Statoil Suffers New Setback at Arctic Castberg Project


Norway’s Statoil drilled a third disappointing well near its Johan Castberg find in the Arctic Barents Sea, casting further doubt on the $15.5 billion project that is already on hold because of high costs.

Statoil said it found gas in a well near Castberg, a setback for the oil company as it looks for more oil as part of an ambitious exploration campaign aimed at securing more resources and improving the project’s profitability.

“The exploration programme around the Johan Castberg field has been vital in providing area knowledge but so far not delivered expected oil volumes,” Statoil said in a statement.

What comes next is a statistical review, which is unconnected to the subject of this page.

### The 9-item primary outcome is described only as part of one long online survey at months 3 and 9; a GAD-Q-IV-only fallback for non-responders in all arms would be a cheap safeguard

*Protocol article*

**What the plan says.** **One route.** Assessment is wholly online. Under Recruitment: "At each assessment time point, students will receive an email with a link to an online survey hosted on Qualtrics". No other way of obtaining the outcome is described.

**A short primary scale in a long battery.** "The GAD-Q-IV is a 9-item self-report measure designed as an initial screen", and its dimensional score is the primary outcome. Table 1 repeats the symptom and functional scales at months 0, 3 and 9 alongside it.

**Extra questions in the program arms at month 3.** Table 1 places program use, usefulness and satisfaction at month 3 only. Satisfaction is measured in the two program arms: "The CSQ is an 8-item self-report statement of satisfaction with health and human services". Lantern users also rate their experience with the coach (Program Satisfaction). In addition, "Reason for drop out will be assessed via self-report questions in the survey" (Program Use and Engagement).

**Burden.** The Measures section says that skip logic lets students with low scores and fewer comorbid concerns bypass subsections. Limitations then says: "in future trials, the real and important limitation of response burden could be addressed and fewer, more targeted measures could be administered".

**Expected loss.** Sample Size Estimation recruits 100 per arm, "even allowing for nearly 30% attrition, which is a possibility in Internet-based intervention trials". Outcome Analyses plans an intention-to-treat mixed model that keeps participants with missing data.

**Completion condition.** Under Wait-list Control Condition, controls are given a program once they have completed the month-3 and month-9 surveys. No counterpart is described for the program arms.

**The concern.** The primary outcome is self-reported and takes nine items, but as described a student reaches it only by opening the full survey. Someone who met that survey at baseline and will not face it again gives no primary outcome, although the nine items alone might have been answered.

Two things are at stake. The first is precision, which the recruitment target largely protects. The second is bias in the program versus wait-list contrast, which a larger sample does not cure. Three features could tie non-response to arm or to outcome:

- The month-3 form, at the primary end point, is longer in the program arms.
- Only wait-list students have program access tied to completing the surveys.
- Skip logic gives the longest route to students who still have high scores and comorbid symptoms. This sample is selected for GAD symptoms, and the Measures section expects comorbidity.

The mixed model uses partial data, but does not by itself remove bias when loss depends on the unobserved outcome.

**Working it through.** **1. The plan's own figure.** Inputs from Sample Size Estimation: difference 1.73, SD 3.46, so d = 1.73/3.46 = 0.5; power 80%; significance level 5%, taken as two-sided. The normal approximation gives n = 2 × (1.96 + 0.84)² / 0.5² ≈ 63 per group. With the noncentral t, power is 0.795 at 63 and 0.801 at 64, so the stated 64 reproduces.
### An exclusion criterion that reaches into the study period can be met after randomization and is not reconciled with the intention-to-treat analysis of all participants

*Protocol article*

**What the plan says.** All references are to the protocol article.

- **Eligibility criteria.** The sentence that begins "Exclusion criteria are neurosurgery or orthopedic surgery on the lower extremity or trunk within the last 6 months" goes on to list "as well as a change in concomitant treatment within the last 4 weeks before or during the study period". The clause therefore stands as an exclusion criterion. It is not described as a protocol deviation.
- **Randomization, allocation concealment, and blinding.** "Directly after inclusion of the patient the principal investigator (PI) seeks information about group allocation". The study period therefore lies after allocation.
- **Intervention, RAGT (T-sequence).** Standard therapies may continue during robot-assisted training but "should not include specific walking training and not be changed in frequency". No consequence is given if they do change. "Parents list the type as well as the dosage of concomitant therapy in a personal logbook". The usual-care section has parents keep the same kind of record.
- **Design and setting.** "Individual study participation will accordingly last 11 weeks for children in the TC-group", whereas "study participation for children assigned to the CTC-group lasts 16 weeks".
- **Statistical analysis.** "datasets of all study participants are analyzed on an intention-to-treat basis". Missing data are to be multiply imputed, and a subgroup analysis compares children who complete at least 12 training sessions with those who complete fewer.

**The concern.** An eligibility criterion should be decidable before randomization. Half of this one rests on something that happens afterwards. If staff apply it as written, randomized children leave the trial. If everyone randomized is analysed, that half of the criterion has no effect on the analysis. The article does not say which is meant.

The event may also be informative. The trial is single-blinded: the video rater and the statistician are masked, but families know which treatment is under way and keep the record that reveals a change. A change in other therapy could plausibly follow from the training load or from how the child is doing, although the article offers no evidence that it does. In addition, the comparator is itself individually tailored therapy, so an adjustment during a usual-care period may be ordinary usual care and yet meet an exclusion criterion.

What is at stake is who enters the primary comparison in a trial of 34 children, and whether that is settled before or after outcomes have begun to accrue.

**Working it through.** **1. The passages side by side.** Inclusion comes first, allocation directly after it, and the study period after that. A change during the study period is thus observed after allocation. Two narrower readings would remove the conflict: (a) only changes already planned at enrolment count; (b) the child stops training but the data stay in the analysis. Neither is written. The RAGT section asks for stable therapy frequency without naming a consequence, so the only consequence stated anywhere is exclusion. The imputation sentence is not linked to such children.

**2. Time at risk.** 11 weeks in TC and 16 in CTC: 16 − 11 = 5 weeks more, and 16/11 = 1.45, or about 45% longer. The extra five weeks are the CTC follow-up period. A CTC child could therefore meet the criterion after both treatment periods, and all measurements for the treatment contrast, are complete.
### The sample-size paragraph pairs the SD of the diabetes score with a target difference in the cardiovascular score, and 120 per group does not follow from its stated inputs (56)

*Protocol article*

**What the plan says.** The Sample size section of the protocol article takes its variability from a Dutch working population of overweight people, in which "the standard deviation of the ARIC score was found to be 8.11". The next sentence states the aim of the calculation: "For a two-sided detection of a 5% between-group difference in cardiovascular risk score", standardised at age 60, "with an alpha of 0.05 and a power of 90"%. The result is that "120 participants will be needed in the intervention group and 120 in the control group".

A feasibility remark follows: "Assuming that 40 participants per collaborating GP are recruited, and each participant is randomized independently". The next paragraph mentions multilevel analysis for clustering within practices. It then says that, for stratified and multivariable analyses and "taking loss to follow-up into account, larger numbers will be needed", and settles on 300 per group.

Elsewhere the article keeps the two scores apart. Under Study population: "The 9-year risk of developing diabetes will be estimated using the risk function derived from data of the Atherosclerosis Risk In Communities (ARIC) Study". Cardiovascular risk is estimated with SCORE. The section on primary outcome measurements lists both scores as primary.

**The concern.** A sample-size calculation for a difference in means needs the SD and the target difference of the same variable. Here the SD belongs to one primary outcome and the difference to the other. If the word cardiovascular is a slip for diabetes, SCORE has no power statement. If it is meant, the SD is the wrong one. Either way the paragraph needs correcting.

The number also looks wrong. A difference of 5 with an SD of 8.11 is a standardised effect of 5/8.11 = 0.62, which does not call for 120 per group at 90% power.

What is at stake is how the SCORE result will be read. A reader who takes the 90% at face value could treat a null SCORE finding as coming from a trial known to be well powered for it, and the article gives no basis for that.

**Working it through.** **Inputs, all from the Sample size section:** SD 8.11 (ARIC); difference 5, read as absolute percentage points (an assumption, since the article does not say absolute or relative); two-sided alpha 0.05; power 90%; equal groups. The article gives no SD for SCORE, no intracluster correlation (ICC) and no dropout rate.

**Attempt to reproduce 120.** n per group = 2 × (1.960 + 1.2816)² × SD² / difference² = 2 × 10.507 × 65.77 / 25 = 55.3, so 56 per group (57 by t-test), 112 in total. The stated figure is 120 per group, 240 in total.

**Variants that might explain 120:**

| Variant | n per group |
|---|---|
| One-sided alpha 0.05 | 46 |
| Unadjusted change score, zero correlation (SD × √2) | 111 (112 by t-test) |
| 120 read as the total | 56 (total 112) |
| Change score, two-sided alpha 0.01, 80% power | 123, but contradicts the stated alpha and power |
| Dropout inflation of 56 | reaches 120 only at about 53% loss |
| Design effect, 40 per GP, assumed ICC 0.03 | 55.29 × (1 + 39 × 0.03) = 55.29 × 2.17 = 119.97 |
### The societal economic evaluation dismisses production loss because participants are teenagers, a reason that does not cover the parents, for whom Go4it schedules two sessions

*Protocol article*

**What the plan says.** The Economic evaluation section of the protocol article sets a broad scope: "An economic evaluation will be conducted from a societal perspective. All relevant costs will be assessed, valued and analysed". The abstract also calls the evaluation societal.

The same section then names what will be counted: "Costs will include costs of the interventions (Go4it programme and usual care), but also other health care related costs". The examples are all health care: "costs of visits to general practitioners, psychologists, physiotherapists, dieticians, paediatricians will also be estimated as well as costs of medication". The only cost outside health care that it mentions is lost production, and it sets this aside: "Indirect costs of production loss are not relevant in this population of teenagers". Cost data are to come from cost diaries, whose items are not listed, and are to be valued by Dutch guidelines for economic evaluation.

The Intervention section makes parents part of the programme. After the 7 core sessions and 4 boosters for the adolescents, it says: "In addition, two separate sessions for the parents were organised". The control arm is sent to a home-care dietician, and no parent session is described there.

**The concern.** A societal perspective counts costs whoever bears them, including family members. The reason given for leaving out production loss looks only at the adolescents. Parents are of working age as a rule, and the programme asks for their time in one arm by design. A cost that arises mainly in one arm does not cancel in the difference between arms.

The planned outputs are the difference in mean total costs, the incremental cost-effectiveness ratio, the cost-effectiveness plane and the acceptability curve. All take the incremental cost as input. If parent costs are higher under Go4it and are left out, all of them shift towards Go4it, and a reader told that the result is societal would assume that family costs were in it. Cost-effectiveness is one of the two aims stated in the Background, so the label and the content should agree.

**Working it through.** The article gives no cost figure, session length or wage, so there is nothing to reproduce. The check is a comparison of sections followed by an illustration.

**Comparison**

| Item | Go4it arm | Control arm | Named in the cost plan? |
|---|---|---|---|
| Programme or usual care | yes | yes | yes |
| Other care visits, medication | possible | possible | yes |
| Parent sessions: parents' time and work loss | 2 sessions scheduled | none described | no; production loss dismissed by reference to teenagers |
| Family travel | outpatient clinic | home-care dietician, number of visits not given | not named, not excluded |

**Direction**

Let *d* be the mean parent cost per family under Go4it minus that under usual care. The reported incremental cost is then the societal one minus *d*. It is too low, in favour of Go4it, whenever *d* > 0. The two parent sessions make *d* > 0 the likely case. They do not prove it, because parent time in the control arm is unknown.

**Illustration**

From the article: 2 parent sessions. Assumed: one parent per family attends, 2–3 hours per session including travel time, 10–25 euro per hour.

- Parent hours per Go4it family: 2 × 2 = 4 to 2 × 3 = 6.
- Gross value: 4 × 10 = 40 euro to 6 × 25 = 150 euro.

“Unfortunately, out of the four wells drilled to date only one has resulted in an oil discovery.” Statoil has one more exploration well planned for the area, which it plans to start drilling immediately. Statoil found up to 600 million barrels of oil equivalent at Castberg in 2011 and 2012 and had already selected a concept for development before stopping the project last year because of a tax increase.

It argued that the tax, currently under review by the new centre-right government that came into power in October, reduced the financial viability of the project. Its operating costs have also become an issue as they have risen by 7 percent a year on average from 2005 to 2012. Statoil owns 50 percent of Castberg, Italy’s Eni has 30 percent, and Norwegian state-holding firm Petoro owns the rest.



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